If we tacitly accepted the marauding illegitimate private armies and private police, coercing us as they wish as in the jungle, the last we should accept is the capture of the legitimate security institution of the state by a narrow political elite using it to enforce its wish and will on society. This will be tantamount to a double jungle, a double jeopardy. If Boko Haram, the ethnic and riverine militias are operating with laws of the jungle, we cannot afford our official security forces to act and operate the same way outside the rule of law. If they do, the double jungle situation akin to an animal state will quickly tear down our fragile social cohesion along the visibly open sectional, religious and demographic cracks. It is therefore critical that the managers of the state act within the law and the rules of engagement in the deployment of the police and the army. While the executive arm of government has a legitimate obligation to control and deploy the security forces, it must recognize that this obligation comes with a sacred moral responsibility to rise above politics and self-interest in the deployment of the official security apparatus of the state. If not so, it will breach social trust as a government of all.
Our political experience is showing that we need to strengthen the rule of engagement of our security forces, especially the police to prevent them from being abused by executive arm of government. The office of Inspector General of Police needs to be made more independent of the executive. The National Judicial Council should nominate the Inspector General of Police and his or her appointment ratified by the Senate for a fixed constitutional term. He or she should only be removed from office by a two-third majority of the national assembly just as it applies to the office of the Chief Justice. As it has been canvassed severally, the office of the Minister of Justice and Attorney General of the Federation should be separated. Prosecutorial powers of the state should be taken from politicians and given to an Attorney General appointed for a fixed term who cannot be fired by the President except if he is so recommends to parliament and parliament accedes.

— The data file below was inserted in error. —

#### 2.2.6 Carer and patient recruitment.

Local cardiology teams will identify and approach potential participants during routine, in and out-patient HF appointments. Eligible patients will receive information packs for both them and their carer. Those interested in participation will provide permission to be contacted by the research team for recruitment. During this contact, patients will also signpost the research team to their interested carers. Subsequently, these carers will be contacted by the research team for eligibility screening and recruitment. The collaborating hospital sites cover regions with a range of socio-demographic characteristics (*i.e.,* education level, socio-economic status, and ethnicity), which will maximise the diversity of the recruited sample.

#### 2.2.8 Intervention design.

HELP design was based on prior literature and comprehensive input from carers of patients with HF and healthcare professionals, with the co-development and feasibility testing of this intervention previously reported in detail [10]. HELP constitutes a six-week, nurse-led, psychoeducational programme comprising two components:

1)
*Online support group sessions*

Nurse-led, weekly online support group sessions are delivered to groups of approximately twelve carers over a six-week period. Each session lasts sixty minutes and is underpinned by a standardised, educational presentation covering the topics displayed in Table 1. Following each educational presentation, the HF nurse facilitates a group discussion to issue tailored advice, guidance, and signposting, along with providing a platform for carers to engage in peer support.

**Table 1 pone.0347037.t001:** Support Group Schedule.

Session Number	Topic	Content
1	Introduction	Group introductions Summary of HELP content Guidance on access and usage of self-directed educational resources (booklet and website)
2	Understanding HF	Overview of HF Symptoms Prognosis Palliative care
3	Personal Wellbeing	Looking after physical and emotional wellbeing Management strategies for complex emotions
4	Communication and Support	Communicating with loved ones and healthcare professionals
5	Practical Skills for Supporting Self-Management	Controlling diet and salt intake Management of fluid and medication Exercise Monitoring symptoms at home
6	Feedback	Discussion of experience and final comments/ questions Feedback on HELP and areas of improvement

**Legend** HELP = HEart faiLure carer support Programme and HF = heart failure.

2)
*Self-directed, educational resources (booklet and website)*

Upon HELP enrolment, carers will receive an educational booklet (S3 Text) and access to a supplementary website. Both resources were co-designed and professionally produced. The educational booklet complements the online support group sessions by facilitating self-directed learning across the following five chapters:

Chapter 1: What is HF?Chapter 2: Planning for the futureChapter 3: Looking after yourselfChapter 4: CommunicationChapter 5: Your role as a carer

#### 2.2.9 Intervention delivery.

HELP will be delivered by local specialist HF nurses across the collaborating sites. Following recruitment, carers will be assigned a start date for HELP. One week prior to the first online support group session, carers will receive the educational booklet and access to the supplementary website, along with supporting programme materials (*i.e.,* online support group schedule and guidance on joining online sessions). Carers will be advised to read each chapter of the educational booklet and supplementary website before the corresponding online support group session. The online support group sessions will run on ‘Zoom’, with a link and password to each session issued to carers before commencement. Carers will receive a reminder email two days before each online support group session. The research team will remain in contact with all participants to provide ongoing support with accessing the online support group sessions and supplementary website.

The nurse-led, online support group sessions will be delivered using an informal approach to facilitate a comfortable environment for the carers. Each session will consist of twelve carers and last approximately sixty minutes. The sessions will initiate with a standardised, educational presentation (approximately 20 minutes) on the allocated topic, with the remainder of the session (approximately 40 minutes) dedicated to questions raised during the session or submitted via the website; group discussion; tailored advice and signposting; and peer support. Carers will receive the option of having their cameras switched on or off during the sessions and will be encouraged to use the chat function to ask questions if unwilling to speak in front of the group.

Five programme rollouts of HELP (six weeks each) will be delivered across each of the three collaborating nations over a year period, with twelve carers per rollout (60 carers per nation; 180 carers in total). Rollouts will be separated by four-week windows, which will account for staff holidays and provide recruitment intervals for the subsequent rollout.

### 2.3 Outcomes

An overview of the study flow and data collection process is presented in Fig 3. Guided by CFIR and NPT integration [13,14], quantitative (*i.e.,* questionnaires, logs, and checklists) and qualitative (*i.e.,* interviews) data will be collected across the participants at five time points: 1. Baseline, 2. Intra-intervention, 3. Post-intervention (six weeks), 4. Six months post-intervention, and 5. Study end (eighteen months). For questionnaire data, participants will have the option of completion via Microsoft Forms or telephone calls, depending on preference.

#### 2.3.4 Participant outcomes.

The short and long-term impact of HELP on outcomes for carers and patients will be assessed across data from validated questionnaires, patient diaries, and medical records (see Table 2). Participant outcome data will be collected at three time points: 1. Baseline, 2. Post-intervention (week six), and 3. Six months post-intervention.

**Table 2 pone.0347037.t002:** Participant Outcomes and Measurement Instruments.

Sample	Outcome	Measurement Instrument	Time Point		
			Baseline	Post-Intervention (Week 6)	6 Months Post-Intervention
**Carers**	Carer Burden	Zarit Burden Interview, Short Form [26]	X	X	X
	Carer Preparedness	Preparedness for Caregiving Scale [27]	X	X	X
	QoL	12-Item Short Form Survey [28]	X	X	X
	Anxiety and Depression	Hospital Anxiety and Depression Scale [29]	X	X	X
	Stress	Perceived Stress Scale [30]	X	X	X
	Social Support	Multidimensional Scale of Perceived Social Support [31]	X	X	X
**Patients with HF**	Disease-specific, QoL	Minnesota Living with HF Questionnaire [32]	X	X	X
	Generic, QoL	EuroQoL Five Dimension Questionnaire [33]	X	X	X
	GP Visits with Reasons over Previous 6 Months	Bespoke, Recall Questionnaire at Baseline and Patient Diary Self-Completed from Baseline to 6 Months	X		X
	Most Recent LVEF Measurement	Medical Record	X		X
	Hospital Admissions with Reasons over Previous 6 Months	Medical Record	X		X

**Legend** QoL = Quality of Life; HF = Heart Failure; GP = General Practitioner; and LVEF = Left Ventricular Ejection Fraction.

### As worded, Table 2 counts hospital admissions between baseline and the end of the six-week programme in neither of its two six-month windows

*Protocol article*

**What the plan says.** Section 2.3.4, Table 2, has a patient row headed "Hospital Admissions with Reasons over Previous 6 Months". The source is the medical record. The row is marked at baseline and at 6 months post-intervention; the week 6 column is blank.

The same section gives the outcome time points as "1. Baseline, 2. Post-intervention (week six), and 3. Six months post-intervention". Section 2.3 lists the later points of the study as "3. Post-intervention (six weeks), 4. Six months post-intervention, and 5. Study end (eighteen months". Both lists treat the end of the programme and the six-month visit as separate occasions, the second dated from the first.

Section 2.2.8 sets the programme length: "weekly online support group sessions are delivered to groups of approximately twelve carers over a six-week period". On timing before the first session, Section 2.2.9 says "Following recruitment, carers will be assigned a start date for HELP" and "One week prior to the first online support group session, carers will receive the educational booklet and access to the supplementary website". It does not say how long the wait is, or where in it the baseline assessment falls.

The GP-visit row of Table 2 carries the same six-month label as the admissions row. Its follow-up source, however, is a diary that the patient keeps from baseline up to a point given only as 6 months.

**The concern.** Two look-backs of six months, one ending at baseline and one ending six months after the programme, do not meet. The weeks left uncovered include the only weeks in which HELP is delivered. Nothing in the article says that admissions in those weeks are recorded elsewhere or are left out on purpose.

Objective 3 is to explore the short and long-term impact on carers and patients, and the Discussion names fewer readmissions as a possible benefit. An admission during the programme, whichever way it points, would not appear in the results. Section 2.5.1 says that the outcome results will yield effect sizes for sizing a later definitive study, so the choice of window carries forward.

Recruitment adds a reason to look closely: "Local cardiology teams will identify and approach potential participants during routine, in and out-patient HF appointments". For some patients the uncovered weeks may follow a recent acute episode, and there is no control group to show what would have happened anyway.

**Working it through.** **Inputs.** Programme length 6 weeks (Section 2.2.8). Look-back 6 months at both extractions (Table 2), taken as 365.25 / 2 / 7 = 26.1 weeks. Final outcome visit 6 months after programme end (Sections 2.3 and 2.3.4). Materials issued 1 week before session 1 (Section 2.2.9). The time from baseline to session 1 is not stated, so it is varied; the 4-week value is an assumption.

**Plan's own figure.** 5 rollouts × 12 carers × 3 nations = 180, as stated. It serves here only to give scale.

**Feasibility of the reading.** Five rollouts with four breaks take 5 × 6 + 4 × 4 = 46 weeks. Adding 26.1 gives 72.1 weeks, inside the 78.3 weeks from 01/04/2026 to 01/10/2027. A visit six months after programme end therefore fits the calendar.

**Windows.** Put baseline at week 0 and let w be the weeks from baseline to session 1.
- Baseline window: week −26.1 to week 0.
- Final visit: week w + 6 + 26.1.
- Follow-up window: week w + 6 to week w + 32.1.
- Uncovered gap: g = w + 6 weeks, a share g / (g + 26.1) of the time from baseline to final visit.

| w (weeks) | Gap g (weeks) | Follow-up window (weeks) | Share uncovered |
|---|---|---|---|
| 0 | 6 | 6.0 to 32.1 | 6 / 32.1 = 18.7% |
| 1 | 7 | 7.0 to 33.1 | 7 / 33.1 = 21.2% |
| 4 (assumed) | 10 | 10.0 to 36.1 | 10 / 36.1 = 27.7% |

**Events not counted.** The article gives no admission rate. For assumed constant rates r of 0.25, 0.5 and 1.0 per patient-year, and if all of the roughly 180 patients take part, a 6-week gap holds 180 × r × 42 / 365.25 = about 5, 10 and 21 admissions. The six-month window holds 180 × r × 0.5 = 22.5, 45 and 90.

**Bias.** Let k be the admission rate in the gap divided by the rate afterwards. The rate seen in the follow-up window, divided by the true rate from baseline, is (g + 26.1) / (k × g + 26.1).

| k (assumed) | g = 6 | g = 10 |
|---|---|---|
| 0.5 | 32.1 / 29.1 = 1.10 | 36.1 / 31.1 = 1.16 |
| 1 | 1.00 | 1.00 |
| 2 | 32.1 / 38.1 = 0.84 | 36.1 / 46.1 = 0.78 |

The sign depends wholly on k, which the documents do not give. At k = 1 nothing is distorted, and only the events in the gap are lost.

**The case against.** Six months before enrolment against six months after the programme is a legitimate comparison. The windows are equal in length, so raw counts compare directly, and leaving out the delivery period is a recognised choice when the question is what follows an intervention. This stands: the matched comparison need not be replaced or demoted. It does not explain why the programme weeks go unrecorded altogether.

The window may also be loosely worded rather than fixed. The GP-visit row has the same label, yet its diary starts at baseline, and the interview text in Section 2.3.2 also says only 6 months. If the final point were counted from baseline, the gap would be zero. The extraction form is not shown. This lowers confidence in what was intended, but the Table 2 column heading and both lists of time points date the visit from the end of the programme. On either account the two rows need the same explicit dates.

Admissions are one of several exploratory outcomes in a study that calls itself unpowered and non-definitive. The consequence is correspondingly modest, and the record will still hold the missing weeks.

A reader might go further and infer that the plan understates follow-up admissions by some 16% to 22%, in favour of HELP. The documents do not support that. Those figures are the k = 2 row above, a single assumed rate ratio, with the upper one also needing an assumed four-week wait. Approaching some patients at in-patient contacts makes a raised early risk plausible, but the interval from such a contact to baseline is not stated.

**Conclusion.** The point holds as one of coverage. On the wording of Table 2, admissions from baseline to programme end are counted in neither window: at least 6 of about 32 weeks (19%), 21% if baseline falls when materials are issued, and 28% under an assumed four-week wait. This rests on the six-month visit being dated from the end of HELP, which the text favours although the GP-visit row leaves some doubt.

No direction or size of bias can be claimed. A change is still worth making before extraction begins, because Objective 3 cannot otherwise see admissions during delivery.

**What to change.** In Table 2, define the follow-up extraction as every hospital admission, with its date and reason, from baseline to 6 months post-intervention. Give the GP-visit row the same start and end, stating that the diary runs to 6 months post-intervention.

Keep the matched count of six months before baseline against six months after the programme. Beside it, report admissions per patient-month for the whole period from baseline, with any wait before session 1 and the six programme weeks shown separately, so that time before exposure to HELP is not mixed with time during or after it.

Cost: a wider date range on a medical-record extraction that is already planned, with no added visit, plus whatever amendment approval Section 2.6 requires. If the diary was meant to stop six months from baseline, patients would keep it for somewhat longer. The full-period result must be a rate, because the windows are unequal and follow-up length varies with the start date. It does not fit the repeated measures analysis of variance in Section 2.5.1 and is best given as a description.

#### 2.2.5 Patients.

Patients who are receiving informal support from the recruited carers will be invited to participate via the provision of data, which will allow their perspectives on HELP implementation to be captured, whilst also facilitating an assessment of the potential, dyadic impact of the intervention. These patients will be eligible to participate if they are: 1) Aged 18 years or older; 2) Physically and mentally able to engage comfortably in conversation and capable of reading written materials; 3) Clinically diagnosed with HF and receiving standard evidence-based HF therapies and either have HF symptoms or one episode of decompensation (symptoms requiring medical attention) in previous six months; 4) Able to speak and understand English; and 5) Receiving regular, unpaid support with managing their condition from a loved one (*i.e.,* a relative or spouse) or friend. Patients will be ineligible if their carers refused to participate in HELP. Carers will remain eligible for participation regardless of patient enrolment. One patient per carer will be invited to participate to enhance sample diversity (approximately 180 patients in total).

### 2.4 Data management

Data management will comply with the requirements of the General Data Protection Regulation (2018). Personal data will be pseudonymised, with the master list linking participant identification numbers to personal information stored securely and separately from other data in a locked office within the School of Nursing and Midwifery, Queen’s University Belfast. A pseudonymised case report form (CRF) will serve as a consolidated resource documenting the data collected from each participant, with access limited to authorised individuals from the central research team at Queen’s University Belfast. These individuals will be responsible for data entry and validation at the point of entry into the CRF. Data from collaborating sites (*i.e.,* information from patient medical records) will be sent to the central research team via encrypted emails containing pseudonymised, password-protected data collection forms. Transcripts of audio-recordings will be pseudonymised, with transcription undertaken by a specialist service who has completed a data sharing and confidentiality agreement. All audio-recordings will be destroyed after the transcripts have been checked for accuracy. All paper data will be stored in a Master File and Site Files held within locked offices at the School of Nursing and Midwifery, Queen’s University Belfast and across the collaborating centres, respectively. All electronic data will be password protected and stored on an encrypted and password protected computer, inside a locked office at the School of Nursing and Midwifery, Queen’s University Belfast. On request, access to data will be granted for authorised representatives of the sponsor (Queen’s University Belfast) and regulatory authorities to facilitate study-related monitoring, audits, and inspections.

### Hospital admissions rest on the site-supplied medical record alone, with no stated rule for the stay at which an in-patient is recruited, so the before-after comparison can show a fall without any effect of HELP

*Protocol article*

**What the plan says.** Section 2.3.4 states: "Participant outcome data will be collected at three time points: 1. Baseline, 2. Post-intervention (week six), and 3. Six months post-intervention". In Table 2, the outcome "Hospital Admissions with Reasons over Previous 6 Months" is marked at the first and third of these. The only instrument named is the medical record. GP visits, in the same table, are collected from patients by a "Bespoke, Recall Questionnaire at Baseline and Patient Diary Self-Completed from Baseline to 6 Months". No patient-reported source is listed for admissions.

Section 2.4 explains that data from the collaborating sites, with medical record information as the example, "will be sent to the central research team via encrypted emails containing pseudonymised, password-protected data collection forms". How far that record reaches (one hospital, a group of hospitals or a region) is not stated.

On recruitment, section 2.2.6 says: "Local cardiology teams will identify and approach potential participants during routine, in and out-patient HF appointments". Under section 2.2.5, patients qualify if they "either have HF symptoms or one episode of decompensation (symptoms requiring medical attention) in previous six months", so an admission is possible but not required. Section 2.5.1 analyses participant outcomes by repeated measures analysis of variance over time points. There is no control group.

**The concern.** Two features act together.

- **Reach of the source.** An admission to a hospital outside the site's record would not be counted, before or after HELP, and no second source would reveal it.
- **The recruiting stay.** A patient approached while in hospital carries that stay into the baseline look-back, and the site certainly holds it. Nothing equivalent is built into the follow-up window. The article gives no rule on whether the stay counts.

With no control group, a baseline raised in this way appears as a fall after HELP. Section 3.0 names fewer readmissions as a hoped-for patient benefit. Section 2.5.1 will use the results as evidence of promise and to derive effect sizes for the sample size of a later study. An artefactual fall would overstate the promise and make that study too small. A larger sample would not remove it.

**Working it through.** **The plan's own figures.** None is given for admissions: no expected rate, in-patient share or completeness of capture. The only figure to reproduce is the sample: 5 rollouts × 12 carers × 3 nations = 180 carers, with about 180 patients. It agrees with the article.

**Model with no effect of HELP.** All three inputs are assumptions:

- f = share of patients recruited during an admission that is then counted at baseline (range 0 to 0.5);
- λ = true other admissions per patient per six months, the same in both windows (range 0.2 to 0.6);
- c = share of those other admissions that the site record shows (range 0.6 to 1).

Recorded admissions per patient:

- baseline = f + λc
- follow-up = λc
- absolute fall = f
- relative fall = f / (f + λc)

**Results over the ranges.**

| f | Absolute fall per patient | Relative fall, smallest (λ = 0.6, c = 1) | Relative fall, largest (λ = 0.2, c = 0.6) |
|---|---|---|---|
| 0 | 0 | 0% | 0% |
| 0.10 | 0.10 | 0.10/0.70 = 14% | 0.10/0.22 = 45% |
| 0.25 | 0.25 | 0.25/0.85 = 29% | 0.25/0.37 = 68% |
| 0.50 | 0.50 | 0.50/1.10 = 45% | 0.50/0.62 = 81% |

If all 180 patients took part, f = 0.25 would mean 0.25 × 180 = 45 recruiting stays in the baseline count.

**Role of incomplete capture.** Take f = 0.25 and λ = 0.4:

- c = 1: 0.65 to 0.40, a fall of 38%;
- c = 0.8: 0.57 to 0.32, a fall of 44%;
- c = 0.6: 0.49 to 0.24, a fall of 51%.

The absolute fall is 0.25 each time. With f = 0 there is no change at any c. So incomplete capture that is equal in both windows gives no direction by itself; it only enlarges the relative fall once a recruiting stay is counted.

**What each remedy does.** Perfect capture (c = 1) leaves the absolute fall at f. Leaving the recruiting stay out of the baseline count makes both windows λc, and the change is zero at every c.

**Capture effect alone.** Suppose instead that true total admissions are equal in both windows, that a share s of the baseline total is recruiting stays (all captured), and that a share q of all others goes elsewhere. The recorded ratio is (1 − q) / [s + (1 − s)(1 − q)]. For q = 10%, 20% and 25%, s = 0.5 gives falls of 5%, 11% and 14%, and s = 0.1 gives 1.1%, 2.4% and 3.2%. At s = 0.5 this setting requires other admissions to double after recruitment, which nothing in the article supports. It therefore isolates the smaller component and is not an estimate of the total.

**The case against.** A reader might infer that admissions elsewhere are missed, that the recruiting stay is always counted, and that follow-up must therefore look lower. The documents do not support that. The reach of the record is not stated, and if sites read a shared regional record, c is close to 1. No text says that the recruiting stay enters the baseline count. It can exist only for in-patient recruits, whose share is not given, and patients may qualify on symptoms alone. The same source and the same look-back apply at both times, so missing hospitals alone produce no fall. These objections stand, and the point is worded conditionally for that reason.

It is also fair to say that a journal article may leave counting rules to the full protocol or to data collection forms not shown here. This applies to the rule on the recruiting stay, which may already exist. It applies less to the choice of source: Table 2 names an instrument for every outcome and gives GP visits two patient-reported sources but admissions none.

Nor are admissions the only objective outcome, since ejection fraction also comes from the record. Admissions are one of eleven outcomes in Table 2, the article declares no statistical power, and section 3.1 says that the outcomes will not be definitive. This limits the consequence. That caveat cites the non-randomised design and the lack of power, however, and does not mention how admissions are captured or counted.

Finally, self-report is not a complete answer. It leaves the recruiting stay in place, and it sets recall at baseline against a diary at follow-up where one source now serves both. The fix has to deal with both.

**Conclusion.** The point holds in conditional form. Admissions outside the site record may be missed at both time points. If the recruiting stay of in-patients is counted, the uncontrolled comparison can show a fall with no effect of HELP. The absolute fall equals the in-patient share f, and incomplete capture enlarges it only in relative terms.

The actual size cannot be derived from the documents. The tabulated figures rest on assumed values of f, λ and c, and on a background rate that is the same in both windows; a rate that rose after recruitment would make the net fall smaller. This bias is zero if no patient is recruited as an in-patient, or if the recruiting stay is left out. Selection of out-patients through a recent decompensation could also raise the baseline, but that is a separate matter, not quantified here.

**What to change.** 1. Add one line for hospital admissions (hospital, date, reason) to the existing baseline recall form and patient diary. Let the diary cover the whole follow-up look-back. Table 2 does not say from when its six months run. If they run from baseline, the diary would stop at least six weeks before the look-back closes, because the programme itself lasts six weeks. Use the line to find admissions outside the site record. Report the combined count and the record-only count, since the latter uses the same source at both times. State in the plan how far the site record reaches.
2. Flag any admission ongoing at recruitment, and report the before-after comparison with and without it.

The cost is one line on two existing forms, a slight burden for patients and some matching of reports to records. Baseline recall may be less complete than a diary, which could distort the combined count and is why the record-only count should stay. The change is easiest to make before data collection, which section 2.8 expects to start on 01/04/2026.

The legislative arm of government at federal and state levels also need to become more independent of the executive for check and balance and moderation of executive powers. Our executive-legislative relationship at several levels of government has been rather too incestuous. It is an open secret that because the legislative arm of government tends to be financially compromised or settled by the executive, it tends not to command executive respect. The tear –gassing of the hallowed chamber of the House of Representatives of the people show how low, how un-hallowed the executive and its organs takes the legislative arm of government. Whatever crises are in the national assembly, the executive and its organs should leave the national assembly to resolve it within themselves or with the courts as a de-facto independent arm of government. The national assembly especially the Senate must take all necessary actions to reclaim its respect and independence after the recent national assembly events. If not, some day, in the future, an overbearing executive, using the precedent of recent events, will sack the national assembly akin to a constitutional coup, just because the national assembly refuses to kow-tow to it.
Olu Akanmu publishes a blog on Strategy and Public Policy on http://olusfile.blogspot.com